Whatever our understanding of God, it can speak to that understanding. It works as well if we believe in a personal Creator of all things, a Wisdom behind the scenes, or a Unifying Principle underlying all reality.

Here is my own translation, slightly different:

Blessed are You, Eternal our God, Ruler of Time-and-Space,
who with Your word brings on the evenings.

With wisdom You open heaven’s gates,
And with understanding You change the times and cause the seasons to alternate.

You arrange the stars in their courses in the sky according to Your will.
You create day and night.
You roll away light before darkness, and darkness before light.

You cause the day to pass, and the night to come,
And you make the distinctions between day and night.
Lord of Hosts is Your name.
Eternal God, may You reign over us forever and ever.

Blessed are You, O God, who brings on the evenings.

Ma’ariv Aravim, my translation

 

 

 

Another Way to Pray

Image: A rabbit, listening. Photo by skeeze.

Jewish prayer can take many forms.

Formal, communal prayer happens with a minyan: we gather and we use the ancient words to fulfill the mitzvot of Shema and sacrifice.

Jewish prayer may take the form of blessings: blessings before and after eating, blessings before performing mitzvot, blessings for small everyday experiences and blessings for big things like brit milah or a wedding.

Jewish prayer may be meditative prayer, and there are many different forms of meditation. Lately I’ve been praying by listening. I sit quietly, I quiet my mind, and I listen.

Random thoughts enter; I notice them and let them float through. Random sensations nudge my consciousness: a breeze, a small muscle twitch. Most of it I simply allow to float through me.

But every now and then, as I sit quietly, I hear something I need to hear. Sometimes it is an insight. Sometimes it is an idea. Sometimes it is a reminder that I need to deal with something, need to speak with someone. And sometimes it is my body, telling me something I need to notice.

And occasionally, I hear a question.

The Lord said, “Go out and stand on the mountain in the presence of the Lord, for the Lord is about to pass by.”

Then a great and powerful wind tore the mountains apart and shattered the rocks before the Lord, but the Lord was not in the wind. After the wind there was an earthquake, but the Lord was not in the earthquake. 12 After the earthquake came a fire, but the Lord was not in the fire. And after the fire came a gentle whisper.13 When Elijah heard it, he pulled his cloak over his face and went out and stood at the mouth of the cave.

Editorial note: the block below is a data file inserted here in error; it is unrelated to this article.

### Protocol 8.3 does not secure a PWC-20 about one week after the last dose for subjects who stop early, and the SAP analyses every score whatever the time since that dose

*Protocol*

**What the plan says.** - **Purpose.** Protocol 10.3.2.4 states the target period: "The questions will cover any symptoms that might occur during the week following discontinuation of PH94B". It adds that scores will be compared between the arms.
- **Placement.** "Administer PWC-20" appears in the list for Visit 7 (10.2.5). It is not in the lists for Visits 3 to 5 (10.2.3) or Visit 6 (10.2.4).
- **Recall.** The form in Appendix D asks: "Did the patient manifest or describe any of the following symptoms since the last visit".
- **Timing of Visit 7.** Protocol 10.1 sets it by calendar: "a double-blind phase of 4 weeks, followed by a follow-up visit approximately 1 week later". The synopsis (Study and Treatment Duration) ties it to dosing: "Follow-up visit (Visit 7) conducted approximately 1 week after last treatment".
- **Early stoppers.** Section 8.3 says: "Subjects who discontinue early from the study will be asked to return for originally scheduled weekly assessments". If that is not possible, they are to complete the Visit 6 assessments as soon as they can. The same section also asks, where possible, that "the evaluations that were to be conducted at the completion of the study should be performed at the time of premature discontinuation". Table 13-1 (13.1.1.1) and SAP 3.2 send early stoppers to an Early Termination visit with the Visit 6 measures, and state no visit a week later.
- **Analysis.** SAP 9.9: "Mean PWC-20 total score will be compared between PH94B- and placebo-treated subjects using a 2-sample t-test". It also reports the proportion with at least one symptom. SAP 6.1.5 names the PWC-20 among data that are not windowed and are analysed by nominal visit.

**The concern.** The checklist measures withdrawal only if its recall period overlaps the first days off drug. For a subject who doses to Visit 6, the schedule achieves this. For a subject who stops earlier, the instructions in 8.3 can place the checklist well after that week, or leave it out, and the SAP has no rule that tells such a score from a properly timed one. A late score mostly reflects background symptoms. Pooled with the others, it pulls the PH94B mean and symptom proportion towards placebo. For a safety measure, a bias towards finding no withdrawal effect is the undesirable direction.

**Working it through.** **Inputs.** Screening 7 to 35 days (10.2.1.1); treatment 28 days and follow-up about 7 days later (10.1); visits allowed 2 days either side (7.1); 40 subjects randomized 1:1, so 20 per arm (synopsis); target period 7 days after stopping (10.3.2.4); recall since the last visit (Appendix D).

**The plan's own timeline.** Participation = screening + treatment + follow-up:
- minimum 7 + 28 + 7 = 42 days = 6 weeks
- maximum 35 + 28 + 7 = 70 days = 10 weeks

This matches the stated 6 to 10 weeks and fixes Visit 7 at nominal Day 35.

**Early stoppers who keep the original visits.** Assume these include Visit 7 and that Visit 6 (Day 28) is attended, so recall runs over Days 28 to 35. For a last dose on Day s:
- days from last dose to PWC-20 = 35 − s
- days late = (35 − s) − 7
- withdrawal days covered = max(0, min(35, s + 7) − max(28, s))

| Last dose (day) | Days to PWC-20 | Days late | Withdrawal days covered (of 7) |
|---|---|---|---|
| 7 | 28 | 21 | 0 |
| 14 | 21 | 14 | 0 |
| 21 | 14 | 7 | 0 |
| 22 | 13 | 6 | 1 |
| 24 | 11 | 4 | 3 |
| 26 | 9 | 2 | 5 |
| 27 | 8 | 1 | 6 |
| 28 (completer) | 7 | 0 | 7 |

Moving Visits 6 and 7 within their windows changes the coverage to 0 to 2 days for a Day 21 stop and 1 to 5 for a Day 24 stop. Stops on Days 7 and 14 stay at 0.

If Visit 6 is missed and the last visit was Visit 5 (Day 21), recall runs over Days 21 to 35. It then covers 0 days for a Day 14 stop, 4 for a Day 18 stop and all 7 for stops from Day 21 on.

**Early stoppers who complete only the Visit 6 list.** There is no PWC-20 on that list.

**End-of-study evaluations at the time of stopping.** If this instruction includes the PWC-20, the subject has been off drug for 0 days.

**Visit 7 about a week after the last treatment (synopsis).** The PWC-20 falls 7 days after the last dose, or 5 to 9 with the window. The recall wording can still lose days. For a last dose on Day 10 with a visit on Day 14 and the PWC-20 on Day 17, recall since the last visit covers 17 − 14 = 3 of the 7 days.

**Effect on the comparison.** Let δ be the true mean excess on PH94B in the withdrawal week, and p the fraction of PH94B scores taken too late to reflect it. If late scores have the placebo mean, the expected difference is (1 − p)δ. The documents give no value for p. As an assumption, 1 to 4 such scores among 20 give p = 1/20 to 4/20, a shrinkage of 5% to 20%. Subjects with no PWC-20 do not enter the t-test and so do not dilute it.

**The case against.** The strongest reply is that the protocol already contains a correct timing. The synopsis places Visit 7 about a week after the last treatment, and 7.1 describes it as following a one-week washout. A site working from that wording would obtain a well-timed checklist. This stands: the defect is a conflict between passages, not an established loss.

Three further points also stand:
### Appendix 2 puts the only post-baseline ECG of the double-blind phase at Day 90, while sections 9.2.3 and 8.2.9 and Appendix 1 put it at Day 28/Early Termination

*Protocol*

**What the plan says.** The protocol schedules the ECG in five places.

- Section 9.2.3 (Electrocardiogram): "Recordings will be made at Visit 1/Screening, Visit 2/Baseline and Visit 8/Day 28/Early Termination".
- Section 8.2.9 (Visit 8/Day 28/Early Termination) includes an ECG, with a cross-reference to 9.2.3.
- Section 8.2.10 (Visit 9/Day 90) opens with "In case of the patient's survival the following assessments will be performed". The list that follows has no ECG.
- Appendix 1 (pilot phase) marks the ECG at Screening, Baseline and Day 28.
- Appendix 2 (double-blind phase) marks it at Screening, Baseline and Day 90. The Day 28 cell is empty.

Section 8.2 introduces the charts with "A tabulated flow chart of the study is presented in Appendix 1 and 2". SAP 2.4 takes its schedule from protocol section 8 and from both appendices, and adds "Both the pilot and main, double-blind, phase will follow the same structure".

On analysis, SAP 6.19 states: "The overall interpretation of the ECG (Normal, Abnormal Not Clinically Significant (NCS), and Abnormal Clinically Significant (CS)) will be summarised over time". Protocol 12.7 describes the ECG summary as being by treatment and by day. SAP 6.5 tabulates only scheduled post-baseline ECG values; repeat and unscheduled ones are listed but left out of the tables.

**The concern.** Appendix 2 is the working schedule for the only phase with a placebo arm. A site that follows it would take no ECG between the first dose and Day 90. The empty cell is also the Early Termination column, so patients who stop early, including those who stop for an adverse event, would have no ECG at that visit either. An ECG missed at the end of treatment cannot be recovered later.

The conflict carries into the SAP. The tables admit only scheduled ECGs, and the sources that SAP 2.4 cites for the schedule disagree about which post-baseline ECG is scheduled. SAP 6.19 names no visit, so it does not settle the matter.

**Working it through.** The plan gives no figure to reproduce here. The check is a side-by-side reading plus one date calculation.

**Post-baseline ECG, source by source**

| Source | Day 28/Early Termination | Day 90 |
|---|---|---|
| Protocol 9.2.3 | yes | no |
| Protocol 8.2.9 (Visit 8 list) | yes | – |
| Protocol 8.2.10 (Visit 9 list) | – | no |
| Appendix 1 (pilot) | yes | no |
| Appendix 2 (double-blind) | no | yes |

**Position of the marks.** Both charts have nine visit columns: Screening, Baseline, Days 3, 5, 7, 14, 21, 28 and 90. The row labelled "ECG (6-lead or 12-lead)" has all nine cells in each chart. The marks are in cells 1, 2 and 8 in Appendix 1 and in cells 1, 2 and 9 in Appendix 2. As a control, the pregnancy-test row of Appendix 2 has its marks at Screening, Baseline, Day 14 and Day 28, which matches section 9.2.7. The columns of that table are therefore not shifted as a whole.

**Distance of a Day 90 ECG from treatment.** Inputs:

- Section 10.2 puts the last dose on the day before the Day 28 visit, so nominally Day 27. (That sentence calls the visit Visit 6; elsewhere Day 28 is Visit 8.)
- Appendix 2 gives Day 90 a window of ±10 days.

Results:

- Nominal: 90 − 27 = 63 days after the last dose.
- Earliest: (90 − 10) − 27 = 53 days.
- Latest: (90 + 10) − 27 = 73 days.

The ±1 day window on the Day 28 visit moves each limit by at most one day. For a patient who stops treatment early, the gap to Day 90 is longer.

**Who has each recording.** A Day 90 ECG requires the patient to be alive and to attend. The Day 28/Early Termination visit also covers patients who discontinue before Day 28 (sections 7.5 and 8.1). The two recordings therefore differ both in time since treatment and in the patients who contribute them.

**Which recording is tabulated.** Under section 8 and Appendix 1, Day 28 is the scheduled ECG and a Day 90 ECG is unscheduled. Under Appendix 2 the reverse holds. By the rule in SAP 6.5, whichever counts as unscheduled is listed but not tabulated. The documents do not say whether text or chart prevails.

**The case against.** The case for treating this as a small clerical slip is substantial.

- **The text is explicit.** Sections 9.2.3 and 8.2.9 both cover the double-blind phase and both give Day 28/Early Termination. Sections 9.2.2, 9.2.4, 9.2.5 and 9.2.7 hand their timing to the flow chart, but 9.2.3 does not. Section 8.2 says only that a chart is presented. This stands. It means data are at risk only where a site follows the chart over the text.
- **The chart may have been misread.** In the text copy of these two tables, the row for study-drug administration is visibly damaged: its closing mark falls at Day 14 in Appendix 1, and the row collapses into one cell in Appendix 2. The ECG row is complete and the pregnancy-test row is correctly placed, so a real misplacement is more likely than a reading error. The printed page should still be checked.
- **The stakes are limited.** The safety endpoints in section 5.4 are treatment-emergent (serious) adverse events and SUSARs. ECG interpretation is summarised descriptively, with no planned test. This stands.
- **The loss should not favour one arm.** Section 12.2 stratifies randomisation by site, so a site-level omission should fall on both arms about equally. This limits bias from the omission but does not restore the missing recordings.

Then a voice said to him, “What are you doing here, Elijah?” – I Kings 19:11-13

 

 

Prayer for the Opening of Baseball Season

Image: A baseball game in a large stadium. Photo by graymatters.

Blessed are You, Eternal our God, Ruler of the Universe, who created human beings out of the clay of the earth, breathing into them the breath of Your life. You set within each human being a love of play, a sense of fair play, and a desire for games that will satisfy both the body and the mind. From these human desires You brought forth baseball, a game of bats and balls played upon the diamond. It is an orderly game, as Your creation is orderly, and a mysterious game, as Your creation is mysterious, revealing to its devotees deep truths about Your world.

It is a game subject to times and seasons, and we give thanks for the fact that we are now at the beginning of the season of baseball. Amen.

It is a game subject to rules and statistics, and we give thanks for the Official Baseball Rules as well as their league variations, and also for the many statistics that add to the strategies of managers and the enjoyment of fans. Amen.